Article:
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An electromagnetic wave travelling in the x-direction has frequency of $ 2\times {{10}^{14}}Hz $ and electric field amplitude of $ 27V{{m}^{-1}} $ , from the options below, which one describes the magnetic field for this
(A) $ \overrightarrow{B}\left( x,t \right)=\left( 3\times {{10}^{-8}}\text{ T} \right)\hat{j}\text{ }\sin \left[ 2\pi \left( 1\cdot 5\times {{10}^{-8}}x-2\times {{10}^{14}}t \right) \right] $
(B) $ \overrightarrow{B}\left( x,t \right)=\left( 9\times {{10}^{-8}}T \right)\hat{j}\text{ }\sin \left[ \left( 1\cdot 5\times {{10}^{-6}}x-2\times {{10}^{14}}t \right) \right] $
(C) $ \overrightarrow{B}\left( x,t \right)=\left( 9\times {{10}^{-8}}T \right)\hat{k}\text{ }\sin \left[ 2\pi \left( 0\cdot 66\times {{10}^{6}}x-2\times {{10}^{14}}t \right) \right] $
(D) $ \overrightarrow{B}\left( x,t \right)=\left( 9\times {{10}^{-8}}T \right)\hat{i}\text{ }\sin \left[ 2\pi \left( 1\cdot 5\times {{10}^{-8}}x-2x\times {{10}^{14}}t \right) \right] $

seo-qna
Last updated date: 13th Jun 2024
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Answer
VerifiedVerified
373.8k+ views
Hint: Wave function for a given plane electromagnetic wave is written as
 $ \text{B=Bo}\sin \left( kx-wt \right) $
In case of plane electromagnetic waves, direction of propagation is along the cross product $ \overrightarrow{E}\times \overrightarrow{B} $ . Hence, if direction of propagation is along x axis then $ \overrightarrow{E} $ is along y-axis and $ \overrightarrow{B} $ is along Z axis. From this, the direction of the magnetic field is found.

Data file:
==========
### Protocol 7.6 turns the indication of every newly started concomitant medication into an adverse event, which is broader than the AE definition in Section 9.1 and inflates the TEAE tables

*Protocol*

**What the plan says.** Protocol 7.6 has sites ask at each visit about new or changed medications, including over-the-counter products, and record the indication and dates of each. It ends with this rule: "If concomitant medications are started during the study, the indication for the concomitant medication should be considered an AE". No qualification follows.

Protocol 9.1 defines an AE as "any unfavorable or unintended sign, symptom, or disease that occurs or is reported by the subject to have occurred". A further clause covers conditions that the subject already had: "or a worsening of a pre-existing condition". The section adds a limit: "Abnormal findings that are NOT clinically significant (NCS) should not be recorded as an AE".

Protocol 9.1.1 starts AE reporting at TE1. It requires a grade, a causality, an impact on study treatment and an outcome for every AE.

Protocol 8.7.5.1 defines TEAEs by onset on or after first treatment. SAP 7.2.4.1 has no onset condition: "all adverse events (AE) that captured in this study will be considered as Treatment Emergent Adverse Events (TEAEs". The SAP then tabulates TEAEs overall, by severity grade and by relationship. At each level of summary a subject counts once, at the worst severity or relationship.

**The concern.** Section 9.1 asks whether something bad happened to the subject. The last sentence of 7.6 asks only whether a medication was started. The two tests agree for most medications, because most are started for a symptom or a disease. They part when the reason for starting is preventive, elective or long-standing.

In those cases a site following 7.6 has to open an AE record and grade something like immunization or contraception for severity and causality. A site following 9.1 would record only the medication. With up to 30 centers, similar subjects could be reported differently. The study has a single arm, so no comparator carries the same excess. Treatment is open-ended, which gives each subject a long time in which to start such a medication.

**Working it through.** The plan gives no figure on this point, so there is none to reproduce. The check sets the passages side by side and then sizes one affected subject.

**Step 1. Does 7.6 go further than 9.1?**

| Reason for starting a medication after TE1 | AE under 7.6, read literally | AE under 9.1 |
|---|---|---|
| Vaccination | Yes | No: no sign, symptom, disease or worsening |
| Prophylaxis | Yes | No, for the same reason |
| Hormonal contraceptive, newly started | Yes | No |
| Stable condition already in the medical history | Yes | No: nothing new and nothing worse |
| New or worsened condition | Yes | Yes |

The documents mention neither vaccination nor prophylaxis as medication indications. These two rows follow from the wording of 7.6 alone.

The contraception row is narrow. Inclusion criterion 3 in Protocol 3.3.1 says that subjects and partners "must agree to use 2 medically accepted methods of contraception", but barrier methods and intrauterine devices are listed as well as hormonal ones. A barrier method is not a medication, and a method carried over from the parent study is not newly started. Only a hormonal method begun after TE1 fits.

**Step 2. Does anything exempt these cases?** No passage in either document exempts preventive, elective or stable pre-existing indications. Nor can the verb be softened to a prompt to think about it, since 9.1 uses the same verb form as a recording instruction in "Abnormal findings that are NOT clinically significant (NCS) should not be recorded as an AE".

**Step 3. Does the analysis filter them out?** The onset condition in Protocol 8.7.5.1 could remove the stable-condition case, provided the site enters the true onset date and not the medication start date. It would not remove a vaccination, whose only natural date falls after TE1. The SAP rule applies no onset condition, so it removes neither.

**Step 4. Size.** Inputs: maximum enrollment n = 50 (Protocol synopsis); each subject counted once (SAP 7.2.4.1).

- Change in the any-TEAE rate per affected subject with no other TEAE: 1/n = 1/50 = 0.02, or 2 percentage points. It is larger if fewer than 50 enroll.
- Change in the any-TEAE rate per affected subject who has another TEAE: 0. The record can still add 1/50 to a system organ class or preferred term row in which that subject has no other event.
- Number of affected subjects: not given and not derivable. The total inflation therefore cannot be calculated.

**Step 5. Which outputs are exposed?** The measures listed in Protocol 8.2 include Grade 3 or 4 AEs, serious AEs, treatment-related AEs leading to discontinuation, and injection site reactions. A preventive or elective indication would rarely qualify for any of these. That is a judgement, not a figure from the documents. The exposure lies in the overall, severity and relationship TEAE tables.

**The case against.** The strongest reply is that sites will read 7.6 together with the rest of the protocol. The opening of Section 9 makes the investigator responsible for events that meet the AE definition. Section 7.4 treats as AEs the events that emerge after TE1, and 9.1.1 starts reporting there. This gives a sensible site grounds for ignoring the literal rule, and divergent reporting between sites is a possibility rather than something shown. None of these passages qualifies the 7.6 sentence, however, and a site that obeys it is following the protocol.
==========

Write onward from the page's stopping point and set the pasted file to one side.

Complete step by step solution
We know that
 $ \text{Bo}=\dfrac{\text{Eo}}{\text{c}} $
Now,
 $ \text{Eo=27} $ …. Given
 $ \text{c}=3\times {{10}^{8}} $
Hence
 $ \text{Bo}=\dfrac{27}{3\times {{10}^{8}}}=9\times {{10}^{-8}} $
As the direction of propagation is along the x-axis, therefore $ \text{Bo} $ is along the z axis.
So $ \overrightarrow{\text{Bo}}=\left( 9\times {{10}^{-8}} \right)\hat{k} $
Now $ k=\dfrac{2\pi }{\lambda } $ and $ w=\dfrac{2\pi }{T} $
So putting these values in equation
 $ \text{B=Bo }\sin \left( kx-wt \right) $
Now
 $ \begin{align}
  & \lambda =\dfrac{c}{v} \\
 & =\dfrac{3\times {{10}^{8}}}{2\times {{10}^{14}}}=1\cdot 5\times {{10}^{-6}}m \\
\end{align} $
And
 $ T=\dfrac{1}{v}=\dfrac{1}{2\times {{10}^{14}}}=0\cdot 5\times {{10}^{-14}}\text{ sec} $
Putting these values in equation (1), we get
 $ \begin{align}
  & \text{B}=\left( 9\times {{10}^{-8}} \right)\hat{k}\text{ sin}\left[ 2\pi \left( \dfrac{x}{1\cdot 5\times {{10}^{-6}}}-\dfrac{t}{0\cdot 5\times {{10}^{14}}} \right) \right] \\
 & \text{B=}\left( 9\times {{10}^{-8}} \right)\hat{k}\text{ }\sin \left[ 2\pi \left( 0\cdot 666\times {{10}^{6}}x-2\times {{10}^{14}}t \right) \right] \\
\end{align} $ .

Note
 $ E_o $ and $ B_o $ are the maximum magnitude of electric and magnetic fields in case of an electromagnetic wave.
Number of cycles of electric field or magnetic field completed in one second is called frequency of electromagnetic wave.
For mathematical representation, we define angular frequency by multiplying frequency with $ 2\pi $
 $ w=2\pi v $
Time period of electromagnetic oscillation can be written as:
 $ T=\dfrac{1}{v} $
Distance travelled by wave in one time period is called wavelength and is represented by $ \lambda $
 $ \begin{align}
  & \lambda =CT \\
 & \lambda =\dfrac{C}{V} \\
\end{align} $ .